- What resources are available to help me learn more about medical disorders with a mind-body connection?
There are innumerable books on the mind-body connection as it relates to the emotional distress we are aware of. Those traditional beliefs have not led to a major impact on the understanding or treatment of medical disorders. Few books explore the role of repressed emotions. The books of Dr. John Sarno were pioneering in this regard.
- What are the main risk factors for hypertension?
Genetics (family history), weight, salt intake and genetically determined salt-sensitivity
- How much of an effect will reduction of salt intake have on my blood pressure?
On average 5-10 mm. The effect is greater in salt-sensitive individuals, and less in those whose hypertension is not salt-sensitive. Salt sensitivity is more common in people of color and in older individuals), and less in others.
- If my blood pressure suddenly increases to 180 or more, am I at risk of a stroke if it is not quickly lowered?
Very unlikely. Remember, BP hits 180 routinely during exercise. Elevated resting BP, even if severe, puts you at risk over months or years, not minutes or hours. It also depends on your history. A BP exceeding 200 is of greater immediate concern in someone whose BP was always normal than in someone with a history of chronically elevated BP.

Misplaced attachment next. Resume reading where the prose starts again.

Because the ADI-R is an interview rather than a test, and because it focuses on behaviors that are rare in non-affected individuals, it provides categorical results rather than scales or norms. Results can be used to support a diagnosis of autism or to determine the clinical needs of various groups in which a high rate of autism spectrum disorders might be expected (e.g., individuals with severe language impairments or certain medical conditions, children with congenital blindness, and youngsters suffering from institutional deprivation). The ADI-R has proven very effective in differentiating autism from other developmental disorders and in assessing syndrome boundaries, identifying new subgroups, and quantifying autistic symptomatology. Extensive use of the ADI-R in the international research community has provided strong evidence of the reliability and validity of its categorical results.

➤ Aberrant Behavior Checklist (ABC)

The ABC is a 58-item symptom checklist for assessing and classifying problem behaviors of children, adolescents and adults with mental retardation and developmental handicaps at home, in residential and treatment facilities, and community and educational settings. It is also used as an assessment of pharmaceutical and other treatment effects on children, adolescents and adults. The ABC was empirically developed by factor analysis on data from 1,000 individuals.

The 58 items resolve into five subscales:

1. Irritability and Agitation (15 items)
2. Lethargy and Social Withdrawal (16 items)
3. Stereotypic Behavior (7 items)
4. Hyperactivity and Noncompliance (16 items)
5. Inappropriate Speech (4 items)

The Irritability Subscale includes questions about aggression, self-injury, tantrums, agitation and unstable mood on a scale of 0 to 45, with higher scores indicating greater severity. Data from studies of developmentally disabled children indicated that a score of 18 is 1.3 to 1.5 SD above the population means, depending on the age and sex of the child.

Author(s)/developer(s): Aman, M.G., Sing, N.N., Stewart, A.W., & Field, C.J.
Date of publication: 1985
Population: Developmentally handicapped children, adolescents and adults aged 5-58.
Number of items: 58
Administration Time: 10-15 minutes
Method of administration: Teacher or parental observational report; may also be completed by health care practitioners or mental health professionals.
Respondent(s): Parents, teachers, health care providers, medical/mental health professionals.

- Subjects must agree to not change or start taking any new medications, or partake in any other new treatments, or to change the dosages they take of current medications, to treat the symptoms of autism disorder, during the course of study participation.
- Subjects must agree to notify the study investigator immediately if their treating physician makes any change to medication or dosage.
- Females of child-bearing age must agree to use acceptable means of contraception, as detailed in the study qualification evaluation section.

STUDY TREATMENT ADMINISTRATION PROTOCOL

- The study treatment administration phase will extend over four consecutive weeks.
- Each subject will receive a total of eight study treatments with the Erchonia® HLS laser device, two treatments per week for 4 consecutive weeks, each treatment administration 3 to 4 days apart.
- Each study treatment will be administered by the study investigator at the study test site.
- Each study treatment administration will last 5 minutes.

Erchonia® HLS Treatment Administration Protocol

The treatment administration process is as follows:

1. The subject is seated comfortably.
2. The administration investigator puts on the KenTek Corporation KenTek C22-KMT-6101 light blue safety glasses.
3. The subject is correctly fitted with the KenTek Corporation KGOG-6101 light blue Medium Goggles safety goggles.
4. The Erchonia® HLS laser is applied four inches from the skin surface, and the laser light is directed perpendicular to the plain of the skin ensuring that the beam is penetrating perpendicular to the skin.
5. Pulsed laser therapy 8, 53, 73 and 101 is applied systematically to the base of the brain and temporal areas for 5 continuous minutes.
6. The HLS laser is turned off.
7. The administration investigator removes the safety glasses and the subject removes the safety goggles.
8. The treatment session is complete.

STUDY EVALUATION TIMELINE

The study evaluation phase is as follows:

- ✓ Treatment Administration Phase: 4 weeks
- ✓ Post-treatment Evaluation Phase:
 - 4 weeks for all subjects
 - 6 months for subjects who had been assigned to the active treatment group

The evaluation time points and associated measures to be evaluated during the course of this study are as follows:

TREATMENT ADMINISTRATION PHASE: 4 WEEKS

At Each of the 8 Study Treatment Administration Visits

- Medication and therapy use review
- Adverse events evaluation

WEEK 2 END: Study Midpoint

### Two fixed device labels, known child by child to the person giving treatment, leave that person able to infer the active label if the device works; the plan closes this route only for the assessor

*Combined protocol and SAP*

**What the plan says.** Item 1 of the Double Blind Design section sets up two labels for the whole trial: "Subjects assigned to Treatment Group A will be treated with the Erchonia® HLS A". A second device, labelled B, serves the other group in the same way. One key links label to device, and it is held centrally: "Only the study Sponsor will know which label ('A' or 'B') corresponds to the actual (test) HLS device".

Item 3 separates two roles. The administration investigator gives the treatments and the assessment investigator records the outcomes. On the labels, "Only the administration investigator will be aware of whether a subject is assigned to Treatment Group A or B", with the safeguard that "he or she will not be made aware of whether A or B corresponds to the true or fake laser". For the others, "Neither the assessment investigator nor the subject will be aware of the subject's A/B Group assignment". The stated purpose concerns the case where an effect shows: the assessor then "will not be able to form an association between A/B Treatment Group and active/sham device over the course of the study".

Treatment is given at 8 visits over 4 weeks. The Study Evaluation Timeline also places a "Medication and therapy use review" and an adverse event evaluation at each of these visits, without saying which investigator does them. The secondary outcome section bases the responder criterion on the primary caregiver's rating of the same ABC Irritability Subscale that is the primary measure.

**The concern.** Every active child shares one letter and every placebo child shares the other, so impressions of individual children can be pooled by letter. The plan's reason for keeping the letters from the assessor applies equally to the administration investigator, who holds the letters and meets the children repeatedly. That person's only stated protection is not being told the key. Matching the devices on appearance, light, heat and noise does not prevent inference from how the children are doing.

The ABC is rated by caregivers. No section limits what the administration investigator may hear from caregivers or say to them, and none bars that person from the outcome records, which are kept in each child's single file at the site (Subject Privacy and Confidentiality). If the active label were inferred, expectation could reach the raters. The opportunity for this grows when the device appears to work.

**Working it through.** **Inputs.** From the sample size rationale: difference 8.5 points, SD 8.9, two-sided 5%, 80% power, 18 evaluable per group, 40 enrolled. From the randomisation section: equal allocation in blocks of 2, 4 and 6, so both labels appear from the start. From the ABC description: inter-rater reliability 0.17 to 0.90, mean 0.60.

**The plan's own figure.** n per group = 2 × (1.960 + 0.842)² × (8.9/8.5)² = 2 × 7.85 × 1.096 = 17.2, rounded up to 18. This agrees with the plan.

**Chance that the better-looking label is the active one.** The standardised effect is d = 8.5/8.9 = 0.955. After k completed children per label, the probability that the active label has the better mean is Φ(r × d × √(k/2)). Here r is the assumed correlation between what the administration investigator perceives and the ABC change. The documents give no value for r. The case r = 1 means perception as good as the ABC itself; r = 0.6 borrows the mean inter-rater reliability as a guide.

- Can blood pressure medication lower my blood pressure too much? Is it dangerous?
Yes, it can cause weakness, lightheadedness, even fainting. That is why it is best to monitor your BP at home.
- At what point should I see a specialist in hypertension?
If your BP is not well controlled on 3 or more medications, or if your BP is controlled but you are living with medication side effects. Or if you have severe hypertension (e.g. frequently running above 180.)
- What are the most effective exercises for maintaining healthy blood pressure levels?
That’s an easy question: the type of exercise that someone enjoys, or is willing to do on a regular basis, no matter what kind of exercise, is best.
- Do heart palpitations always develop with long-term hypertension, even if fairly well controlled?
Usually they do not.
- Why do I always have high blood pressure readings at doctor’s offices?
About 10-20% of patients with BP elevation at the doctor’s office have normal BP at home (“white coat” hypertension). In some it can happen even without being aware of feeling nervous. That is why it is worthwhile confirming hypertension with home readings.
- Can diuretics cause dehydration?
At a high dose, or in a sensitive patient, yes. Also, I always tell patients: if they are sick and not eating, skip the diuretic.
- Do diuretics lower blood pressure as much as other blood pressure drugs?
At the right dose, yes.
- What is the most common use for diuretics?
Hypertension, heart failure
- In whom is a diuretic most likely to be successful in lowering blood pressure?
In patients with salt-sensitive hypertension. Thus they are preferentially effective in black and in elderly patients.
- If a person struggles with anxiety and has what is considered white coat syndrome, should they always use a beta blocker?
If BP is normal at home, no treatment is necessary. In some patients with anxiety and hypertension, a beta-blocker can be a nice fit in tackling both problems.